Audi Virtual Reality Studios: presentation technology

Automotive Design 24 Jan 2008
Audi Virtual Reality Studios: presentation technology

The Audi Virtual Reality Studios at Ingolstadt have adopted an advanced presentation technology that delivers high-resolution and high-contrast visualisation to help the decision-making in the design development process.


The technology is similar to that recently adopted by Land Rover and Jaguar’s Virtual Reality Center and is based on advanced digital projectors by Sony.

Below we report the official release by Audi:

Major advantages for design check and at Data Monitoring Centre
Ingolstadt – Audi has become the first car manufacturer in Europe to adopt
a new presentation technology – of digital cinema quality.

It is possible to
examine future vehicle models realistically and in detail in the design check
and the Data Monitoring Centre at the Virtual Reality (VR) Studios even
before they have been created.

Audi Virtual Reality - Image DetailThe Data Monitoring Centre visualises vehicle projects authentically on the basis
of design data.

These are then presented to the Board Member responsible, who
takes the data and approves it for the production process of creating operating
materials and equipment.

"The new technology in the Data Monitoring Centre serves as an interface
between man and technology in the production release process,"
explains VR
developer Carsten Huschka.

"The entire visible vehicle surface is examined to
guarantee the quality look that the customer perceives and expects."

The projector that makes such presentations possible was actually intended for
digital cinema and is made by Sony Business Systems.

Sony SRX-S110 high resolution projectors Sony’s high-end projectors have a max resolution of 4096x2160px,
a weight of 110 kg, and a spare xenon lamp costs about $6,000

The Sony SRX-S110 4K
projector
(Silicon X-tal Reflective Display) shows the complex 3D data models
from the computers at a resolution of 4,096 x 2,160 active pixels – four times as
many as the standard for high-definition television.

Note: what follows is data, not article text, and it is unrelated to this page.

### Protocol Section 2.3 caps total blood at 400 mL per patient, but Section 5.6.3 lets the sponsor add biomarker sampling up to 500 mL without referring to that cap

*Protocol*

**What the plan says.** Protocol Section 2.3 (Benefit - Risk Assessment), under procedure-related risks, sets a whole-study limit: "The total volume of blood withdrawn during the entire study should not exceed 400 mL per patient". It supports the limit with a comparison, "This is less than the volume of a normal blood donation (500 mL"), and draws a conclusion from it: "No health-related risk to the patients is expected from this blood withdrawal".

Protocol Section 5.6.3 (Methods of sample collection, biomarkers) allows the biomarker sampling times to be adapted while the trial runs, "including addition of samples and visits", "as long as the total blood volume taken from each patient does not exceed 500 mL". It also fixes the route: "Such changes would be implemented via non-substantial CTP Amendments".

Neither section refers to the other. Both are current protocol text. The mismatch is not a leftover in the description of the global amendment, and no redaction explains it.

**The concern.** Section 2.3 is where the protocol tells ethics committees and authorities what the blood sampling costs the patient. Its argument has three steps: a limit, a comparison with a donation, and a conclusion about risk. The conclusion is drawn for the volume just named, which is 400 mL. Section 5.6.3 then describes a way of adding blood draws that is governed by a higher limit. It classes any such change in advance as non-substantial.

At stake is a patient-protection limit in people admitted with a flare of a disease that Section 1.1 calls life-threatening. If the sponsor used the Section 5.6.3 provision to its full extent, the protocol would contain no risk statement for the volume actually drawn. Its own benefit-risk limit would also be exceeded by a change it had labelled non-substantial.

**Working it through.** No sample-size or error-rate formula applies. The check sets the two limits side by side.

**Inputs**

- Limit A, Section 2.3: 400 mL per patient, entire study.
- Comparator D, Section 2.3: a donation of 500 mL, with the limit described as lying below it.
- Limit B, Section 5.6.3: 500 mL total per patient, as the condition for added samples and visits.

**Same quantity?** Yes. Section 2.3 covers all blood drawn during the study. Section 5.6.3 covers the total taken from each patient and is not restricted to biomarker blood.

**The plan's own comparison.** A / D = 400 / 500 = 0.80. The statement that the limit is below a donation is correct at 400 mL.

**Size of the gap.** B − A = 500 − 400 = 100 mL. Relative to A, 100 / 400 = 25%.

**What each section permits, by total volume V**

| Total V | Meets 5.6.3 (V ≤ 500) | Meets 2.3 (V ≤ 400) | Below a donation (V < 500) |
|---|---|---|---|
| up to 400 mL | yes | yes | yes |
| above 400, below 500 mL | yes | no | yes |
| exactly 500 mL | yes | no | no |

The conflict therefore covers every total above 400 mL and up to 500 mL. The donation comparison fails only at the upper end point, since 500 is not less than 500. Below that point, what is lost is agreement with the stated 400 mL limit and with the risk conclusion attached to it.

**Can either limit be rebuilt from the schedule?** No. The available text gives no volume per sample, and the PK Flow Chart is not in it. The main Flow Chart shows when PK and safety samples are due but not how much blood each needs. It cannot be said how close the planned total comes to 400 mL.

Vehicle models can
consequently be presented to their original scale in 5.6 million pixels – rising to
7.4 million for the design check – on the Powerwall, which measures 6 metres
wide by 2.3 metres high.

The projection system involves a whole network of computers, connected up to the projection system by what is known as a pixel
processor.

This combines the individual elements and can also display other
media, such as photos, by the Picture in Picture (PiP) principle.

The two new systems at Audi’s design check operations in Technical
Development and in the Data Monitoring Centre were created and executed
almost concurrently, with the help of Audi’s IT Planning.

"Using this projector results in major advantages for the design check," explained
Christian Ziller, coordinator of the project in the design check at Audi.

"Without
needing to carry out any edge blending, we can now obtain a seamless image
and can control even the smallest of details thanks to the high image quality and
outstanding contrast,"
added Ziller.

The design check is a visualisation and
decision-making process that aims to avoid the wrong direction being taken in the
development process.

Audi Virtual RealityIt starts at the concept phase and ends when a new model
is launched on the market. Throughout the process, concepts and current
development statuses can be visualised and verified promptly. Here again, the
new presentation technology proves beneficial.

Virtual camera flights around the exterior and through the vehicle’s interior during
the design check and at the Data Monitoring Centre allow the vehicle geometries
developed on the computer to be examined very closely.

Discrepancies in the
surface structure can be recognised immediately and even the smallest of
spacings and gaps can be measured precisely.

The various materials – from the lustre of the paintwork to the fine leather
structure – have a tangible, "true to life" look. Realistic light conditions such as
shadows and reflections give the viewer the impression that it is an actual vehicle
on the Powerwall, no matter what angle it is contemplated from.

This is
enormously useful for data monitoring, because discrepancies in measurements
can easily be detected and analysed. The vehicle can then be refined
accordingly.
The new projector at the Planning Department’s Virtual Reality Studio can now
show dimensions for which a battery of six projectors would previously have been
necessary.

The "edge blending" that needed to be performed under the old
method to blend together the overlaps between the images from the separate
projectors is now a thing of the past.

The new presentation technology not only
projects the images seamlessly with optimum results, but also makes it possible
to monitor all details precisely thanks to the high-contrast image quality.

(Source: Audi)

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